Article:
The Problematic World Of Harry Potter: How JK Rowling Fails To See Her Own Racial Bias

We love Harry Potter. It’s a wonderful world where anything can happen, where a child who was treated terribly by his legal guardians, can find happiness and a family who loves him dearly. It s the ultimate story about the power of love, and when you love something so much, you want it to be the best version of what it can be.

J.K. Rowling, the author of the books and the creator of the world, is a woman who leans liberal and a staunch feminist. But sadly, she falls into the trap of second-wave feminism. For those who don’t know, second-wave feminism has been criticised for focusing too much on upper-middle-class white women, and forgetting that there are other types of women who fall outside of ‘upper-middle-class white’.

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Rowling has been accused of racism and transphobia in the past. Getting into all the history of what she had said and been accused of will take too long, so instead, we will focus on the latest controversy that shook the world of Potterheads everywhere and why it matters.

Fantastic Beasts: The Crimes of Grindelwald is the second in what is planned to be a 5 movie series, based on the Fantastic Beast spin-off of the main Harry Potter series. There were already some problems with the first movie, like how the story is set in 1920s New York City, but we hardly see any people of colour in the film, and the main cast of that film is predominantly white.

Then there is the controversial casting of Johnny Depp, a man with a record of domestic violence against his then-wife Amber Heard. And we can’t forget how Rowling essentially appropriated the Navajo’s skinwalkers and many other Native Americans’ mythology into something else entirely in her Pottermore website.

The latest news to come out of Fantastic Beast 2 is the reveal that Nagini, Voldemort’s giant snake (not a euphemism), is originally a woman. This woman is played by South Korean actress Claudia Kim in the upcoming movie and once the information was revealed, the Internet was set ablaze.

People have picked it apart and said how troubling this reveal was. The main criticism is that Rowling has turned an Asian woman into what is essentially a pet snake for a white man. A white man who is the equivalent of the Hitler of the Wizarding World.

There is also criticism that <spoiler alert> this meant Neville Longbottom, our innocent, heroic swan, killed a woman, even though he wasn’t aware of it. And there are more holes in this reveal that we won’t cover, but this thread by user @skimcasual explains most of them.

What needs to be highlighted is that this criticism comes from Koreans who usually don’t care too much about racial castings in Western movies. They’re not some Social Justice Warriors trying to pick apart something, but these are legitimate criticism by a group of Koreans revere snakes. In one Korean mythology, Eopsin is the goddess of storage and wealth, who often takes the form of a rat snake.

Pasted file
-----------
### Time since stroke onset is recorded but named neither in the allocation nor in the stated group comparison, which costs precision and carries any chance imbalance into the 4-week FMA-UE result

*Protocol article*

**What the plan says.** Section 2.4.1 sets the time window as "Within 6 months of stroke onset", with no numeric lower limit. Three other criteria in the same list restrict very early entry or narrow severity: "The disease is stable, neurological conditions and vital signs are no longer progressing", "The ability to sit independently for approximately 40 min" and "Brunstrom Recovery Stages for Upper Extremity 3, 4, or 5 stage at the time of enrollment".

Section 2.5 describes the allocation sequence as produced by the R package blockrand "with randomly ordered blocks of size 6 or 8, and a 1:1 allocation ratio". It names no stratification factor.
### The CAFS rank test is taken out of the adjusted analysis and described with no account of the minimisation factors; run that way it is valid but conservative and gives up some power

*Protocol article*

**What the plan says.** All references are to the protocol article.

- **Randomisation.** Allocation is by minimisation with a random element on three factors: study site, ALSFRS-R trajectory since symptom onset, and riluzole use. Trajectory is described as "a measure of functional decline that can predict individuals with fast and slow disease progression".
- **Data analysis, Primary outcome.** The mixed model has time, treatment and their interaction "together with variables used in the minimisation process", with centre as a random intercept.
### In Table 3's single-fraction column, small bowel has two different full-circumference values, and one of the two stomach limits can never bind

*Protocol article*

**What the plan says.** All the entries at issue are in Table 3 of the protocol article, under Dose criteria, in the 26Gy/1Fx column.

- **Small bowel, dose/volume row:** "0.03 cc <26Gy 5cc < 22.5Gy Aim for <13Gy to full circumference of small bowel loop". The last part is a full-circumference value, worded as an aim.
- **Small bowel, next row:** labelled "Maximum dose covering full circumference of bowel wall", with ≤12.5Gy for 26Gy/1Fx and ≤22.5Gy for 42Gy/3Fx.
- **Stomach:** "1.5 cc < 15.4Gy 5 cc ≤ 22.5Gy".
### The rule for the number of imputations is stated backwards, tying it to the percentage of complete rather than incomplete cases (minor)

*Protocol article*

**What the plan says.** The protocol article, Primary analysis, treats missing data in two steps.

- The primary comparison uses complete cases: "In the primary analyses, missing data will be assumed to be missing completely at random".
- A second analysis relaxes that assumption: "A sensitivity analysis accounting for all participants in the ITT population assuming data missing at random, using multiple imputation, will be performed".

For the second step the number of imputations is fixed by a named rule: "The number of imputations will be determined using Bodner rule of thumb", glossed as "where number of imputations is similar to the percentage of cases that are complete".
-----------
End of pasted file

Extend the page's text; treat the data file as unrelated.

These Koreans worship snakes because of Eopsin, even up to the point of not getting rid of a snake if it happens to enter a house. So to them, seeing a white woman write about a Korean woman being turned into an evil snake? Well, of course, it doesn’t sit right with them.

Unfortunately, this isn’t the end of this blindness to non-white culture. J.K. Rowling defended the casting by saying that Nagini was based on the Indonesian myth of the Naga. Indonesia, as J.K. Rowling said, is comprised of a few hundred ethnic groups. While this is true, Koreans being one of those ethnicities as well, then why didn’t she cast someone with an Indonesian background? There are plenty of great Indonesian actors she can choose from. It’s as if Rowling, who has final say in everything, said: “Oh, this person looks Asian, that’s good enough”.

Naga is a prominent figure in Indonesian myth, but basic research reveals that the Naga myth originated from India, as many Indonesian myths and folk lores are. To add to that, the word for a female snake in Sanskrit is Nagin or Nagini. Coincidence? Probably not.

So to sum it up, J.K. Rowling cast a South Korean woman to play a snake based on an Indonesian myth with an Indian name. Oh hey, look at that. Three ethnicities in one character! What great representation!

This apparently isn’t something that Rowling pulled out of thin air, either. She thought about this 20 years ago, or so she says. What she’s saying is that she’s been subtly racist for over 20 years. Remember Cho Chang? An East Asian girl with an incredibly generic East Asian name whose only role was essentially to be the third wheel in a love triangle with Harry Potter and Cedric Diggory? Or Padma and Parvati Patil, who also seems to be there just to diversify the cast, having no importance other than to be Harry and Ron’s dates to the ball?

It’s not enough to just say that so and so character exists, and they represent this marginalised group. They need to be properly thought out and not just be carelessly thrown in. It’s a hard world to navigate and there’s never a way to please everyone, but an attempt has to at least be made. Rowling never made any indications that she talked to anyone who is knowledgeable about such topics.

No matter the uproar, we’re sure the movie will bring in a lot of commercial success. It’s just such a letdown that a world we love so much can disregard us just like that.